There’s an old adage “If you aren’t the lead dog, the view never changes.” You gotta love that maxim. Of course any winner manager wants to be the lead dog, but getting there can be a difficult task when one approaches the challenges unaccompanied. Too often I encounter supervisors who will not ask for constructive input from subordinates, primarily because inside they are insecure (and they may not recognize this…), they fear they will appear to be unknowledgeable and/or incapable.
On top of that unfortunate state, these flat liners tend to surround themselves with marginal performers (and they may not recognize this…), which minimizes verbal challenges to his or her own performance – so that everyone is in the loser comfort zone – life is good – no pressures.
Ultimately, everyone (top down) pays / suffers financially and eventually all is recognized, so that this marginal-performing band has to move on to clutter up the next unwitting enterprise – and the beat goes on so to speak. I find this to be true in all dealership departments, but especially sales and service. And this has been especially exacerbated with the formation of “dealer groups”, where the successful founder has moved on to full-time empire building and other fun stuff. It’s no secret that the larger the organization, the more this is prevalent. Consequently, an expensive middle management assemblage has to be added to combat the constant firefighting created by employee turnover, and plain out crappy performance. Oh, and after their one-year burnout phase, they move on or get moved too. Say it ain’t so Joe.
As the story goes, I visit a dealership with a department occupied by one of these bosses – inhabiting a position a little (ok, a lot) over his head, man-handling a department of which he had no intimate knowledge, let alone experience. The tension was apparent and significant, and many of the key subs were ready to jump ship. “Communication …. communication, we don’t need no stinkin’ communication,” was the workplace mantra, so I got an earful and more immediately after arriving.
I Know Nothing
After a round of interviews it was noticeable that many (say, most) of the employees knew more about successfully managing the joint than their unmoved leader, and they had the experience(s) to back it up. The recent department history (some five years) included a series of very pitiable performing leaders, and now the newest one managed to ignore and even denigrate the remaining weakened soldiers. Of course, this state caused potential superstars to perform like underdogs, which seemed to be the only way to get any attention at all. It just didn’t pay to know or care much.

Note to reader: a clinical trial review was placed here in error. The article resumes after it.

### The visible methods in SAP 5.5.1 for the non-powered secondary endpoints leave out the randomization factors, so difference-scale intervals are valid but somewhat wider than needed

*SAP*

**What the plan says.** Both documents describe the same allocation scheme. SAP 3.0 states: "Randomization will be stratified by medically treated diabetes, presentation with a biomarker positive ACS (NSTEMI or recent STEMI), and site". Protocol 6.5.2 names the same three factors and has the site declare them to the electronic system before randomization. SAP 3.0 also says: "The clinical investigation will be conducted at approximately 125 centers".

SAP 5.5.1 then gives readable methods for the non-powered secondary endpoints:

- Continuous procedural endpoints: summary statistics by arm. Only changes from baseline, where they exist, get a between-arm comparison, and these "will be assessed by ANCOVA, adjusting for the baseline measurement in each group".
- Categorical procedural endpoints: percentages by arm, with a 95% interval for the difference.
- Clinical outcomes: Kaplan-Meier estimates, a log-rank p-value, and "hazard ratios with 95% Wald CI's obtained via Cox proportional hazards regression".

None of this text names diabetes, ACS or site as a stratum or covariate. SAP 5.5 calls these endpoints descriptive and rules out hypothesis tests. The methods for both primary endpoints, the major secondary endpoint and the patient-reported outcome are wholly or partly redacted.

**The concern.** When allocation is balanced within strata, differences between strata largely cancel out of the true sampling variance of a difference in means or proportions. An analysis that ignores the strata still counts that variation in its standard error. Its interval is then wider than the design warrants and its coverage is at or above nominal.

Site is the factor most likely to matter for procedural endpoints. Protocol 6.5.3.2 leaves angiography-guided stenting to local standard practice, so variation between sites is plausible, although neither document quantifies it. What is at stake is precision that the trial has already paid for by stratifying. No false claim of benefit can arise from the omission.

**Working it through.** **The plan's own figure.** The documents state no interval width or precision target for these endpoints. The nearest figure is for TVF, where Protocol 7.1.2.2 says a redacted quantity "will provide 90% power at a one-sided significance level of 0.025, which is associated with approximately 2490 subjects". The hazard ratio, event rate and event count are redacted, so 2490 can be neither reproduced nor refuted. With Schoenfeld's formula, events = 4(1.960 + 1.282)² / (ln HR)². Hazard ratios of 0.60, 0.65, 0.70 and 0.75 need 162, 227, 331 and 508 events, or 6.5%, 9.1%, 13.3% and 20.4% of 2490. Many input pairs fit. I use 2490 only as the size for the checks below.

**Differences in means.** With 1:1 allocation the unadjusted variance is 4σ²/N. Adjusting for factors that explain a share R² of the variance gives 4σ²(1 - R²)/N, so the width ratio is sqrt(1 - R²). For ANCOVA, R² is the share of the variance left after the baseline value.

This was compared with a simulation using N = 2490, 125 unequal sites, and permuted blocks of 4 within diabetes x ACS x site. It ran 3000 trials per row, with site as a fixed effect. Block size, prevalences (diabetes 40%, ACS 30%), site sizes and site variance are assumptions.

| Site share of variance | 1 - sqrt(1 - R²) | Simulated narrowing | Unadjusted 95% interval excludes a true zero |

So, this was my sketched approach – I formed a “management team”, which included customer handlers, production managers, and the experienced but frustrated fixed ops director. I wrote a five-page management-exercise overview workbook (MEOW) with which we had a “come to the altar” meeting, which I mediated. After I explained how the cow-ate-the-cabbage (you know, the history), how the “team” can and will remold the place, and how this important collection will continually function (with a touch of or else), we went to work. Thankfully the elephant in the room went away, and wouldn’t ya know the constructive input was indeed impressive.
Don’t expect to be a high performance leader of minions if the minions aren’t part of the designing what constitutes “high performance.”
First we covered how a management team can successfully function (or dysfunction), then how constructive change is developed and installed, how the ultimate pushback is handled, why they must hang together as a team or hang separately, and then my favorite part – they developed a much-needed list of priorities, with which they will move the department forward. Fortunately, this branch has the luxury of a first-rate kahuna (the fixed ops director) to help keep the boys on the straight and narrow.
Bingo, the attitude and hidden aptitude changed immediately. The enthusiasm was contagious, and even the shop cat noticed the difference and stopped hiding under the rag bin. The challenge now will be to maintain the momentum, the much more difficult part. And then the ultimate test for the manager’s survival will be to follow the new daily, weekly, monthly communication regime we mapped out, including a modest agenda. Simply put, the head honcho will choose to become successful or not – it won’t be up to the kahuna. I was told this many years ago by an experienced sage, and it is as true today, “I don’t fire you, you fire you.”
The Skinny Minnie
Here’s the critical lesson in simple terms. Don’t expect to be a high performance leader of minions if the minions aren’t part of designing / improving what constitutes “high performance.” Most of us now-smarter-populace knew everything about the age of nineteen. However, as we got more learned/ practiced/ experienced/ bit-in-the-butt, we actually got dumber. This, after we realized we knew much less than the whole of our budding knowledge horizon, which was constantly expanding before our dubious eyes – and just after we knew it all dang-it!
If this info has struck a chord with you, send me an E-mail to Ed@Dealer-Communications.com and put on the subject line: “MEOW – I Need It Ed-man”. I will send you the aforementioned workbook to share with your hefty underlings. You will likely find they are a lot more knowledgeable and constructively observant than the music / racket they listen to in the shop, and just disregard their extensive tattoos (don’t you want to be there when their grand kids ask “why grandpa”). Ah, later gator.